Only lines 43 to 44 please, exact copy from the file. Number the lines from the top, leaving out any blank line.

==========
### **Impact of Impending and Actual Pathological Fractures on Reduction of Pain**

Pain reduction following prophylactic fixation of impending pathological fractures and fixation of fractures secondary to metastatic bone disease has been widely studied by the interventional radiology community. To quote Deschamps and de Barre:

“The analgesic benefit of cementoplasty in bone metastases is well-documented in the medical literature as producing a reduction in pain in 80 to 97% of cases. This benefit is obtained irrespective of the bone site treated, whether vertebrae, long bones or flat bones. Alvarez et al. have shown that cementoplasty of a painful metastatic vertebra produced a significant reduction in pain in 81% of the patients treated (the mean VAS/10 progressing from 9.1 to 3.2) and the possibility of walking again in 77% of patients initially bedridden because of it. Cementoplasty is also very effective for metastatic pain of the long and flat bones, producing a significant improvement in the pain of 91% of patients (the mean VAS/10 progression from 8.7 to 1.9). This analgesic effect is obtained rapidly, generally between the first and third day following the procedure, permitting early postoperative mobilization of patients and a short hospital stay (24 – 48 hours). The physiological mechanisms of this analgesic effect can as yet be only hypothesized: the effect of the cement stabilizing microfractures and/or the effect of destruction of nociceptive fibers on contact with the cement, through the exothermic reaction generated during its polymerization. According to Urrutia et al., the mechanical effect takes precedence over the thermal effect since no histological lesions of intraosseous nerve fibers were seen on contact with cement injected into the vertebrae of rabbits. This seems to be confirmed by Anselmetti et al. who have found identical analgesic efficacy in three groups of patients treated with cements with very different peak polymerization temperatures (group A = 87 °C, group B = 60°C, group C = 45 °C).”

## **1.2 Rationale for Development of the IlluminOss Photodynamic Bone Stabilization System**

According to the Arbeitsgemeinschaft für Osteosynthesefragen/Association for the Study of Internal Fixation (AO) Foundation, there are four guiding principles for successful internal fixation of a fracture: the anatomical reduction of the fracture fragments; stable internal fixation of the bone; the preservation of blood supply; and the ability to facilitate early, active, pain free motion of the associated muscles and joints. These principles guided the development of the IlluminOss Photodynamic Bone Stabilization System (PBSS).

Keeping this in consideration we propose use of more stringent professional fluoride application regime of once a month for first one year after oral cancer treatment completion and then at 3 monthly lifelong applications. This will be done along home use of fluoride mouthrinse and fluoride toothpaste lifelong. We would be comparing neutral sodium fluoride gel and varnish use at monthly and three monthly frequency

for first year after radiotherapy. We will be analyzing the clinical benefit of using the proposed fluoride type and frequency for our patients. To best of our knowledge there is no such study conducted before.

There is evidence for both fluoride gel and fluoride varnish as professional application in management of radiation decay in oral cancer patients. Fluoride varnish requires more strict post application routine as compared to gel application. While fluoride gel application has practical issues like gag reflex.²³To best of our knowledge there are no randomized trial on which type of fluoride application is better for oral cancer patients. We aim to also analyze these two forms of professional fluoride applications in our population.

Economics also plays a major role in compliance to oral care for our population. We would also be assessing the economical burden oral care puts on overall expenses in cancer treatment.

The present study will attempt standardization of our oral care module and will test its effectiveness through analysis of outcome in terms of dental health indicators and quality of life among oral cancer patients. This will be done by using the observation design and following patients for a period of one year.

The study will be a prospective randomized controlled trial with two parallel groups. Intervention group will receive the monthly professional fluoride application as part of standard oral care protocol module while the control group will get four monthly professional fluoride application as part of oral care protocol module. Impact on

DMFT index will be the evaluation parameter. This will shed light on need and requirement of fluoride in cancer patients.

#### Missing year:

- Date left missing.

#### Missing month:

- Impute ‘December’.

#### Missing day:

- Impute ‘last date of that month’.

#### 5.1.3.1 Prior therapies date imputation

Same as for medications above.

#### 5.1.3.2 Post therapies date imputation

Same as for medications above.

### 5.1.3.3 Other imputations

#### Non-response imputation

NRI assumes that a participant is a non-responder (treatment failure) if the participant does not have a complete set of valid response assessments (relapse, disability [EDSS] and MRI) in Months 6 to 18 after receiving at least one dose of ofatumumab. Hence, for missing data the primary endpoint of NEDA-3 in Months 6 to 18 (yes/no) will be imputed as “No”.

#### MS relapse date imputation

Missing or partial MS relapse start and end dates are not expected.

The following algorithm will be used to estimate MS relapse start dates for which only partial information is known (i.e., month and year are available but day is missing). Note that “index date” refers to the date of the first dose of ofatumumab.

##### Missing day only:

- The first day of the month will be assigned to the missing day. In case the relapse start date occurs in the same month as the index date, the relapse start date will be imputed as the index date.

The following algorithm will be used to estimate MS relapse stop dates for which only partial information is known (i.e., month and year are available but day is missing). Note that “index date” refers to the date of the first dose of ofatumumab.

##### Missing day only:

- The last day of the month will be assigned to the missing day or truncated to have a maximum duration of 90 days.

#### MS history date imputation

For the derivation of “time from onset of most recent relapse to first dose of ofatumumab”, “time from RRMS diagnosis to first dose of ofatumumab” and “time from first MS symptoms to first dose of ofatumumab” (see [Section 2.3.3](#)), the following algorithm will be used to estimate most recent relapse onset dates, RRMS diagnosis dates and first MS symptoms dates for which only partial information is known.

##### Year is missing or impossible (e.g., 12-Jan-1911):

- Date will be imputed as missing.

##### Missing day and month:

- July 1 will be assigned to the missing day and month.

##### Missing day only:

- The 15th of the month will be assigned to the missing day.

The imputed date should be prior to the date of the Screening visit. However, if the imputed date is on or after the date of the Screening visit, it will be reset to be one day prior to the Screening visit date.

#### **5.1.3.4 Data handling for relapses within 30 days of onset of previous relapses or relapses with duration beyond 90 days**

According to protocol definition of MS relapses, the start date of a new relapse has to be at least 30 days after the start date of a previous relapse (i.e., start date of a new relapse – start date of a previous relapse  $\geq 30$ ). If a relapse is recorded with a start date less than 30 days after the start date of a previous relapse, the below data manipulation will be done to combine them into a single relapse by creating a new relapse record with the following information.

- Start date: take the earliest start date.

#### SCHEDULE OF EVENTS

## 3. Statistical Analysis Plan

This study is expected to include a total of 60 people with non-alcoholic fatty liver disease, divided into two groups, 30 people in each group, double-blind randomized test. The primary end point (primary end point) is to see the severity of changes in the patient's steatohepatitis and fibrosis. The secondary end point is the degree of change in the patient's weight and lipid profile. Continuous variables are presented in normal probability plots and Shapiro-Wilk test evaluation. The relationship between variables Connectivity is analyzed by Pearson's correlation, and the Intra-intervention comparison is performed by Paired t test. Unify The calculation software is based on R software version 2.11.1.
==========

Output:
#### **5.1.3.4 Data handling for relapses within 30 days of onset of previous relapses or relapses with duration beyond 90 days**

According to protocol definition of MS relapses, the start date of a new relapse has to be at least 30 days after the start date of a previous relapse (i.e., start date of a new relapse – start date of a previous relapse  $\geq 30$ ). If a relapse is recorded with a start date less than 30 days after the start date of a previous relapse, the below data manipulation will be done to combine them into a single relapse by creating a new relapse record with the following information.